The goal was to sign a star to help Dirk Nowitzki in his twilight seasons. 2011 was the hope of Deron Williams returning to his hometown of Dallas, only to watch him return to Brooklyn. This offseason, it was a sit-down with Dwight Howard, hoping to lean the six-foot eleven behemoth towards joining the Mavericks. However, Howard had different plans, and opted for Houston with star guard James Harden. Instead of opting for another season of uncertainty, the Mavericks opted for clarity. Instead of rolling back for the 2014 offseason, a year with LeBron James, Chris Bosh, and Carmelo Anthony as headliners, the Mavericks made the 2013 offseason count, filling out the roster with multi-year contracts.
Returning from Dallas’ 2012 team are Vince Carter, Dirk Nowitzki, Shawn Marion, Benard James, Jae Crowder, and Brandan Wright. That’s it. The Mavericks made sure to attack both sides of the ball in free agency. Both Samuel Dalembert and Devin Harris provide some defensive help. Dalembert as more of a overall defender (his on/off numbers from last season aren’t ideal, but remember, Dalembert backed up Larry Sanders, who was a terrific defender), and Harris offers the Mavericks an excellent team defender. For the Hawks, Devin Harris had a plus/minus of nine, and was excellent playing off the ball with Josh Smith and Al Horford. While he won’t have neither player, Harris can still replicate his defensive intensity for a team that needs it.
The other players Dallas acquired will fill in certain roles. Monta Ellis could be an offensive weapon off the bench at either guard position (21.1 PER last season at the point guard position, however.), and Gal Mekel could receive the third point guard minutes. Wayne Ellington will thrive as someone who can shoot the three and stretch the floor at times (39% three-point shooter last season), and DeJuan Blair will be an excellent towel-waver, as well as a big man who can come in during garbage time (13.9 points and 9.7 rebounds per 36 last season). Rookies Shane Larkin and Ricky Ledo, at first glance, seem to be victims of the numbers game, and will probably be optioned to the NBADL. The most important addition to the roster, however, will be the signing of Jose Calderon to man the point guard position.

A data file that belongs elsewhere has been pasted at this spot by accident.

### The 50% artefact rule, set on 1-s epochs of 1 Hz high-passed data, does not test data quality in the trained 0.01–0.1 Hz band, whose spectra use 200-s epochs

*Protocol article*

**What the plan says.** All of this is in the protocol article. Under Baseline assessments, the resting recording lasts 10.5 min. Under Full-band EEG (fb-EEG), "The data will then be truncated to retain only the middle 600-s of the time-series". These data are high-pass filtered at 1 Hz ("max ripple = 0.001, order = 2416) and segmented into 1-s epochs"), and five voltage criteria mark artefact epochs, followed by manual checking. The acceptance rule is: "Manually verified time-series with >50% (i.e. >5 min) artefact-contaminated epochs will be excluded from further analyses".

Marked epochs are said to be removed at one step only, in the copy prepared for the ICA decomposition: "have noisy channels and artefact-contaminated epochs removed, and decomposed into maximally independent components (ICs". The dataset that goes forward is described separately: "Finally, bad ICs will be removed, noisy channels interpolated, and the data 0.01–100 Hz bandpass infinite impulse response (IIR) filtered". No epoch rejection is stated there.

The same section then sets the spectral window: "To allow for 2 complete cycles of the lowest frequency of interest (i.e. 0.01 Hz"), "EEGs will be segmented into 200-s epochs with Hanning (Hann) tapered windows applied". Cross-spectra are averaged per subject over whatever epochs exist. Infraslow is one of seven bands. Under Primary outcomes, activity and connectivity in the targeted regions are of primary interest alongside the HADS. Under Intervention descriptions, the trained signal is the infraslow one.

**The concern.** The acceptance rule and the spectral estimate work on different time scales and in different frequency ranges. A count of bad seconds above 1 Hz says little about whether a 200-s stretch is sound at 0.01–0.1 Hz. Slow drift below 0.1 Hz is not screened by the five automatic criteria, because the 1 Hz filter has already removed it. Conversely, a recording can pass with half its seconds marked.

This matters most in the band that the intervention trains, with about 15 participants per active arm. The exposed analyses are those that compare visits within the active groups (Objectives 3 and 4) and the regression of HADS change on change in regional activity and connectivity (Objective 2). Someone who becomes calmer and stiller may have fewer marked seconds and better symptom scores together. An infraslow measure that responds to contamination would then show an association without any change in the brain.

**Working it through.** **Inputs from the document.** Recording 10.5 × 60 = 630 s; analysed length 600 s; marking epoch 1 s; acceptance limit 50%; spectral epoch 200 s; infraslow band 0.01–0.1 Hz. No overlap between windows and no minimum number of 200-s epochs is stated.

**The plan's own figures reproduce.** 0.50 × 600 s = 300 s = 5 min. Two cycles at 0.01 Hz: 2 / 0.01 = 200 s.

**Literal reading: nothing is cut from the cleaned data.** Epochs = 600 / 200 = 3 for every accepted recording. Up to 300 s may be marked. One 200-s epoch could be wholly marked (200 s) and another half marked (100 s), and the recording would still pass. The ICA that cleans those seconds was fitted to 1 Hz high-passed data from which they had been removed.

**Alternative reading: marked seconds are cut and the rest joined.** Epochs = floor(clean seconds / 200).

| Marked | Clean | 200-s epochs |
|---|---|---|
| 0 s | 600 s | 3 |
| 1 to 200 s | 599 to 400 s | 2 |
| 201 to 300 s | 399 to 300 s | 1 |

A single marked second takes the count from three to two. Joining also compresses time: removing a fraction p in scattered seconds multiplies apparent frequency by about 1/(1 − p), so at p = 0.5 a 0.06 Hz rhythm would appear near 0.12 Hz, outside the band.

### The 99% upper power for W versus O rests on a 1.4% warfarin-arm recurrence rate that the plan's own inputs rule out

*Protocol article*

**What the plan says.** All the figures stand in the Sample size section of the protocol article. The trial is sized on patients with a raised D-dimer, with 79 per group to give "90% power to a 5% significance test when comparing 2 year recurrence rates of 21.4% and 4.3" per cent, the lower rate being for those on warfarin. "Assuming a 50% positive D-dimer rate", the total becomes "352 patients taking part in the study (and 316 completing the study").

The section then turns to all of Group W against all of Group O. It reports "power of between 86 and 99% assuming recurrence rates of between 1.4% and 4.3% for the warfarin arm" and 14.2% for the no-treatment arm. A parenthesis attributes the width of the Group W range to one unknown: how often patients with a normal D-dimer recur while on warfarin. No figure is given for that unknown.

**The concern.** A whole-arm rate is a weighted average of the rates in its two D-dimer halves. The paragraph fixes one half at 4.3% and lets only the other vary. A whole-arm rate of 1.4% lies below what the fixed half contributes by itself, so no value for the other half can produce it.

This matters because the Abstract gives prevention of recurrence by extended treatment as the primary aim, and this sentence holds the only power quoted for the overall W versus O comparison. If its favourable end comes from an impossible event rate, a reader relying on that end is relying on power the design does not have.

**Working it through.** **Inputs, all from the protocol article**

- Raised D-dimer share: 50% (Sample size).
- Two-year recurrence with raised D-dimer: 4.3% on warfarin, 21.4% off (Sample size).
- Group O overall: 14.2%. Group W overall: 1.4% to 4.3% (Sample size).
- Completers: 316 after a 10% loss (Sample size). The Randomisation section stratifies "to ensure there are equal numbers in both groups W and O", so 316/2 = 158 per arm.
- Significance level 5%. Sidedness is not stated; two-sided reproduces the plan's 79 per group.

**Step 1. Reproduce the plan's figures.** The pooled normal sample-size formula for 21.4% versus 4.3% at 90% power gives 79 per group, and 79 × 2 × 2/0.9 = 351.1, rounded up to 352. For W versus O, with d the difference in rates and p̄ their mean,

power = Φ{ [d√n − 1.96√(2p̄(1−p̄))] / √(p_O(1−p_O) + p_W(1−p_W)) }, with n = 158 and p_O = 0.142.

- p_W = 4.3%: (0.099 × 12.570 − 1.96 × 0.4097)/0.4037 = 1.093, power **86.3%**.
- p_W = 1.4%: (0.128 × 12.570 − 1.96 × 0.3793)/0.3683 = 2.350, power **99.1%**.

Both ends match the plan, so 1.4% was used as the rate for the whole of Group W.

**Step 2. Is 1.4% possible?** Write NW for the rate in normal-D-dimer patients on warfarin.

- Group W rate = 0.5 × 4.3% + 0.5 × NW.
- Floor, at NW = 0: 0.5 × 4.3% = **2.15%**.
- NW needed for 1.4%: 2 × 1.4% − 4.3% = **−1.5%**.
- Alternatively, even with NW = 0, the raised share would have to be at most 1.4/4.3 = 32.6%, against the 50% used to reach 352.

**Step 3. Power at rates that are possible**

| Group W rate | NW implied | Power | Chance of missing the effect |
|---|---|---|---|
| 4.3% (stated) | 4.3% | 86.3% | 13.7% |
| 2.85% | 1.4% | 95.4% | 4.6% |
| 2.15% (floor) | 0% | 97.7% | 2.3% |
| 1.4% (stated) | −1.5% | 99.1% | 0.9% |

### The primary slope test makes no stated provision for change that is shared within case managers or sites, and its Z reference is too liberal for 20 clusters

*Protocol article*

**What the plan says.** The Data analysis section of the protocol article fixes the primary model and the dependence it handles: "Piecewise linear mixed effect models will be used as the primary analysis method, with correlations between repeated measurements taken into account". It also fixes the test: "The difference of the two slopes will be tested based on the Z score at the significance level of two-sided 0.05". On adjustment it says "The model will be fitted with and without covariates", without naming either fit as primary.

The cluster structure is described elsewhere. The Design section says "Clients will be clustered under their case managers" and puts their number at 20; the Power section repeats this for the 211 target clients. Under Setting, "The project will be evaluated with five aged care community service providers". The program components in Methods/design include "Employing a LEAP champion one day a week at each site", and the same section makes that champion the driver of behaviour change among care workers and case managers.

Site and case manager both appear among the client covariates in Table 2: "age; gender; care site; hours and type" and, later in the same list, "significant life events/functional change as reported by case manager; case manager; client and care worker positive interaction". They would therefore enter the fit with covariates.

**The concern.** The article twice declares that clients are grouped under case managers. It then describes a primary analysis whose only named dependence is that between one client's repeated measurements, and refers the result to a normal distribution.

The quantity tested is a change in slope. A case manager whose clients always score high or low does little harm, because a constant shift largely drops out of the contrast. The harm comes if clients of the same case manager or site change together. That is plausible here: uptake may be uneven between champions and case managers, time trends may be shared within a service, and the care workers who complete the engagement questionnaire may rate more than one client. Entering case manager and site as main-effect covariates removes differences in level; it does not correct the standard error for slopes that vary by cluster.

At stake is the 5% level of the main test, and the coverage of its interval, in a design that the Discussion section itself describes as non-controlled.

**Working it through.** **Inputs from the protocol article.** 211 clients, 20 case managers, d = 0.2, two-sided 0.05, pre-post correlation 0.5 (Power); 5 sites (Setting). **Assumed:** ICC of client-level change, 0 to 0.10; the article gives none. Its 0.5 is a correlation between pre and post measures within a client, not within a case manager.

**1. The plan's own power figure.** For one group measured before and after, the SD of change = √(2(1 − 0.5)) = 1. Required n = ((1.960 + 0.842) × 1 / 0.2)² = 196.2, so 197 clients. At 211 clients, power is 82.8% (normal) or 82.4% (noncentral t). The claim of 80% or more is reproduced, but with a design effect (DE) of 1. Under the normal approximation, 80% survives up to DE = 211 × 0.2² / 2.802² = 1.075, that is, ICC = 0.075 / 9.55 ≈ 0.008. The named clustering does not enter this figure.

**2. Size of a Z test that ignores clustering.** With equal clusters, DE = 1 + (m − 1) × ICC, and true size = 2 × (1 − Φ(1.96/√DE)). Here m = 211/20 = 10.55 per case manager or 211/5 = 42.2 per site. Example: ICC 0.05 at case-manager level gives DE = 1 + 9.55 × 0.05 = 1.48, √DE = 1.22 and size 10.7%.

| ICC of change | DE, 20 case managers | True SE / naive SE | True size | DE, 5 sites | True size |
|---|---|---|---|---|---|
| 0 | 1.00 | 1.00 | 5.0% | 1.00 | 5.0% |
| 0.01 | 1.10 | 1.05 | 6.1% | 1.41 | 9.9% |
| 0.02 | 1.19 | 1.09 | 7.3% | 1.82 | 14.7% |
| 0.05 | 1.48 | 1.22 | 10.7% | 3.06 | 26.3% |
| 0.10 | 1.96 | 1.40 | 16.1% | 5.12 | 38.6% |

Last season, the Mavericks went through the motions with terrible point guards. From Derek Fisher, to Mike James, to Darren Collison, the Mavericks struggled to find a consistent starter to man the position. Not anymore; Jose Calderon’s arrival to Dallas gives head coach Rick Carlisle someone who can run the offense efficiently. Last season, Jose Calderon shot 49% from the field, 46% from three, and 90% from the free-throw line. As a result, his True Shooting Percentage and Effective Field Goal percentage, 65% and 63% respectively, were stellar for a point guard. He’s great at getting his teammates involved, averaging 7.1 assists per game last season, and assisted on nearly 40% of the field goals made when he was on the floor last season. His turnover rate was an absurdly low 9.0 turnover rate. Calderon simply makes his teammates’ job easier, thanks to his overall efficient play.
While his defensive shortcomings will come into play, Calderon’s arrival will answer questions about a position that most Mavericks fans had issues with last season. If Calderon can replicate his 2012 season, the Mavericks will have a solid point guard to run an offense that isn’t short on offensive talent. Making Vince Carter’s job easier are Dirk Nowtizki, Monta Ellis, Brandan Wright. These guys can score the basketball. Two of the four (Wright and Dirk) had solid seasons last year offensively, and the other two have shown the ability to play solid, efficient basketball when opposite of a respectable point guard. With Calderon manning the offense, the Mavericks will have a chance to make the playoffs, and that’s all head coach Rick Carlisle can ask for.